Into the Woods, based on Stephen Sondheim’s musical, is one that has established a solid and proclaimed reputation among the theatre community and corresponding gathered a large number of musical fans. Rob Marshall’s adaption is a brighter star in the category of modern musical films, but while it remains faithful to most of the original material, it suffers from an unimaginative and rather bland retelling from stage to screen.
There are many things to admire about Into the Woods. In fact, the film’s strength stems from its clear loyalty to the musical. The complexity of its lyrics, the integrity of the music, and its smart yet dark themes are all generally delivered well by its star-studded cast. The limited setting of the ‘woods’ as a central premise of the musical serves as a clear metaphor in both mediums, yet whilst it operates successfully on a small stage, feels slightly tedious in a medium that allows for such vast and wide possibilities. Marshall’s intentions to remain and use as little CGI as possible may offer a more authentic production design, but it doesn’t assist in creating a more beautiful look to his film. His unwillingness to stretch beyond the original material results in a lack of depth to appeal to a broader audience. However, theatre fans will be pleased with what has been presented, because unlike Clint Eastwood’s monotonous Jersey Boys, Marshall doesn’t try to steer away from the musical – he allows Sondheim’s original material to shine.
In terms of cast, star-studded or not, Emily Blunt and Meryl Streep impress as the Baker’s Wife and The Witch respectively. Blunt showcases her surprising vocal talents, whilst giving a stunning performance alongside James Corden. The casting overall is a good mix of theatre veterans and Hollywood stars, allowing it to remain mainstream yet also include a good deal of theatre talent within. Streep gives a haunting rendition of ‘Last Midnight’, and pulls out her always reliable acting guns for ‘No One is Alone’ – where she delivers a deeply affecting performance. Additionally, the rest of the ensemble, stemming from Chris Pine (Prince), Anna Kendrick (Cinderella) to Lilla Crawford (Red Riding Hood) provides a strong support to essential storylines of the musical.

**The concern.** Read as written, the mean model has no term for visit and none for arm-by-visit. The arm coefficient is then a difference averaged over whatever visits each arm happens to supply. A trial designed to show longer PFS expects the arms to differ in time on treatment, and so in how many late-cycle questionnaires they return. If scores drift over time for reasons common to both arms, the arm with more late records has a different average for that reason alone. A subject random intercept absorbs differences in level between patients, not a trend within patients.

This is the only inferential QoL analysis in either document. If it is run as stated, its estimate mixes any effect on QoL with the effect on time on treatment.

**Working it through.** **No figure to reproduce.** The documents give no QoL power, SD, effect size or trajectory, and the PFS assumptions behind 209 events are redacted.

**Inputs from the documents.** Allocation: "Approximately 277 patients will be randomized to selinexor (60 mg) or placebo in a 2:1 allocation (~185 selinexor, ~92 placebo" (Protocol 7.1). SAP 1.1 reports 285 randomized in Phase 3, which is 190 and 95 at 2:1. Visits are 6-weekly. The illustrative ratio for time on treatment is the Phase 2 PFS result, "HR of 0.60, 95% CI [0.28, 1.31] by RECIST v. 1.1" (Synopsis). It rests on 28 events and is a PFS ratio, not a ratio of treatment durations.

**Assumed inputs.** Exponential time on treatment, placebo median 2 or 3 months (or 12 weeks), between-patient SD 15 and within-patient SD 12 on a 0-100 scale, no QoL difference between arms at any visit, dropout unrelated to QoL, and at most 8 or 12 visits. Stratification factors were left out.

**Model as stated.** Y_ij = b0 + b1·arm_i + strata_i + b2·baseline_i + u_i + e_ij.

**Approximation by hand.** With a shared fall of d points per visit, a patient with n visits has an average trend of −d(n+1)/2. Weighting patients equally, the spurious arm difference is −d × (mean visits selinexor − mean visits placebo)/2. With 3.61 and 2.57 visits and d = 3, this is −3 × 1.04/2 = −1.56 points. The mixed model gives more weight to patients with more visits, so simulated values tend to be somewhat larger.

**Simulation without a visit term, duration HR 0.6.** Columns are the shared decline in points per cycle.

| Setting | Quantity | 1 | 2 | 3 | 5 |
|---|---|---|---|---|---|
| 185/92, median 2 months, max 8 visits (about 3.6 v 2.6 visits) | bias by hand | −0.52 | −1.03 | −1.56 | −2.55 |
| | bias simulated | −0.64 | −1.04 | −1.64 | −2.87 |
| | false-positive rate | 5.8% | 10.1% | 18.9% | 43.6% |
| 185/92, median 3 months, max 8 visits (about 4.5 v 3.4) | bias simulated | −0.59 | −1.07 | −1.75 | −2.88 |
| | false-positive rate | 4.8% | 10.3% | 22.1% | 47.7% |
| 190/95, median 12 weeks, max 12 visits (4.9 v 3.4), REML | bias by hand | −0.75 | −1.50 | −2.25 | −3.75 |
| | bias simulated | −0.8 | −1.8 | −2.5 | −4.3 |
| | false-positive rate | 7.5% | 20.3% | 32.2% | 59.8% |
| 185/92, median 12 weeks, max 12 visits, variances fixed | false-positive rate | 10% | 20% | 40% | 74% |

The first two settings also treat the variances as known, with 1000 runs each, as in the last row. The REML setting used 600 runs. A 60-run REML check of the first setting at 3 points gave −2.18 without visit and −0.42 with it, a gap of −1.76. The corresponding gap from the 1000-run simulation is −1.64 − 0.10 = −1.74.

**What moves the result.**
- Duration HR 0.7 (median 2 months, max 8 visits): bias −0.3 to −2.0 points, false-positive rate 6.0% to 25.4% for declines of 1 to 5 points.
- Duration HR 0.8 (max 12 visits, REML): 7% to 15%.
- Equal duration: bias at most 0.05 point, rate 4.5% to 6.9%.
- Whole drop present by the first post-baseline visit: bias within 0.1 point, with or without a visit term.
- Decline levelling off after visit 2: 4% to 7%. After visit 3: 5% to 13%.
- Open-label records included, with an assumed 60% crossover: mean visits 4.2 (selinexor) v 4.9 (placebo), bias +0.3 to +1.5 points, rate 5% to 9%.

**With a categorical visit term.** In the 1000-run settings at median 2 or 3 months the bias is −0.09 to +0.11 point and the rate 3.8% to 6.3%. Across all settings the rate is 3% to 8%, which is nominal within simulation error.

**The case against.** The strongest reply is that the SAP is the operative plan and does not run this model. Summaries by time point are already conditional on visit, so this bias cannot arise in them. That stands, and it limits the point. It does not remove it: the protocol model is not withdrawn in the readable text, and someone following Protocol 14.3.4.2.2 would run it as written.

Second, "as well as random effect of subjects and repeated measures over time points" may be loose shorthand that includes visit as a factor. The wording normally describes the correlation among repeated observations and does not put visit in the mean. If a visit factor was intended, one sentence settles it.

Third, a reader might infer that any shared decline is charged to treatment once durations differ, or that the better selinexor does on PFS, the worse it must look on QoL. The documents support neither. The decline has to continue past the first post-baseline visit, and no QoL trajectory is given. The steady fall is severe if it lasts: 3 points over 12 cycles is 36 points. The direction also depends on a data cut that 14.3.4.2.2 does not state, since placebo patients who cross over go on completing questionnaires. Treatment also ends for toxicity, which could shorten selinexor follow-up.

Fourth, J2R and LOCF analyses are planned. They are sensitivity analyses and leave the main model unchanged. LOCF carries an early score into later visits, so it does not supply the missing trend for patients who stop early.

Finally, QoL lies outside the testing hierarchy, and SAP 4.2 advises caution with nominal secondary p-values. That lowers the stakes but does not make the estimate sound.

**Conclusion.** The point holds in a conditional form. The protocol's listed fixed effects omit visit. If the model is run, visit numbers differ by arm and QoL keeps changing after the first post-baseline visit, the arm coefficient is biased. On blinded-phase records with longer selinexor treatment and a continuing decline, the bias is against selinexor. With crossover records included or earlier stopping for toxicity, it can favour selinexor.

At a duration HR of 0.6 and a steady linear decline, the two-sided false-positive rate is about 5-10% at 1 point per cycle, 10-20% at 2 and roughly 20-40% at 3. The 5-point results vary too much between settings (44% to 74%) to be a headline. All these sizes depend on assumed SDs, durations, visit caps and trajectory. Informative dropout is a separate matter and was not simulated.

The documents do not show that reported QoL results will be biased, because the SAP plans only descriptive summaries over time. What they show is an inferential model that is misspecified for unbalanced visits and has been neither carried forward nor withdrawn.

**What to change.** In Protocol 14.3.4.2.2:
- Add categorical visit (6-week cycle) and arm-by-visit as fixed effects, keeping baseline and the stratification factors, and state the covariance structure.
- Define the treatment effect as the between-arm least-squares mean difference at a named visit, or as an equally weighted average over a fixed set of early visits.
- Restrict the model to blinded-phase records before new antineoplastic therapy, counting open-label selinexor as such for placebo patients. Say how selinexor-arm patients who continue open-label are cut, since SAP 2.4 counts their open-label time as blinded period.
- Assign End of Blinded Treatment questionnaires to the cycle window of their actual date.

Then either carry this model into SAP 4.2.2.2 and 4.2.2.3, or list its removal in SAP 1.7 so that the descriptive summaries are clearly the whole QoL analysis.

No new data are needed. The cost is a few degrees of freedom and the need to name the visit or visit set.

One of the best things about this film is hearing the original music through a bigger piece orchestra – and to be honest, it emits quite the emotional response as well. Yet, while it contributes to a momentary amount of enjoyment, which the first act of the film manages to achieve, the second act of the film loses consistency, and contributes to a convoluted mess. In the stage musical, each act balances and matches each other in running time approximately. But the film’s choice to unevenly split the musical up leaves unexplained absences in character development, and consequently feels rushed. It is this last act which allows for darker undercurrents to envelop the otherwise ‘happily ever after’ – but Marshall’s (or Disney’s) decision to avoid exploring such storylines as Rapunzel’s destiny, means it never fully reaches the strength of the musical’s showcasing of its themes. Similarly, the cut of ‘Agony (Reprise)’ creates plot holes in the predicament of certain characters and evades the development of those darker themes, whilst simultaneously withdrawing some of its biting hilarity.
With Disney’s planned 2015 release of the traditional princess story of Cinderella, the film certainly marks a commendable effort from Disney, venturing on a darker tale ‘into the woods’. But it is Marshall’s failure to flesh out and exhibit a more ambitious vision, which contributes to a rather lacking retelling of its stage predecessor.
By Debbie Zhou
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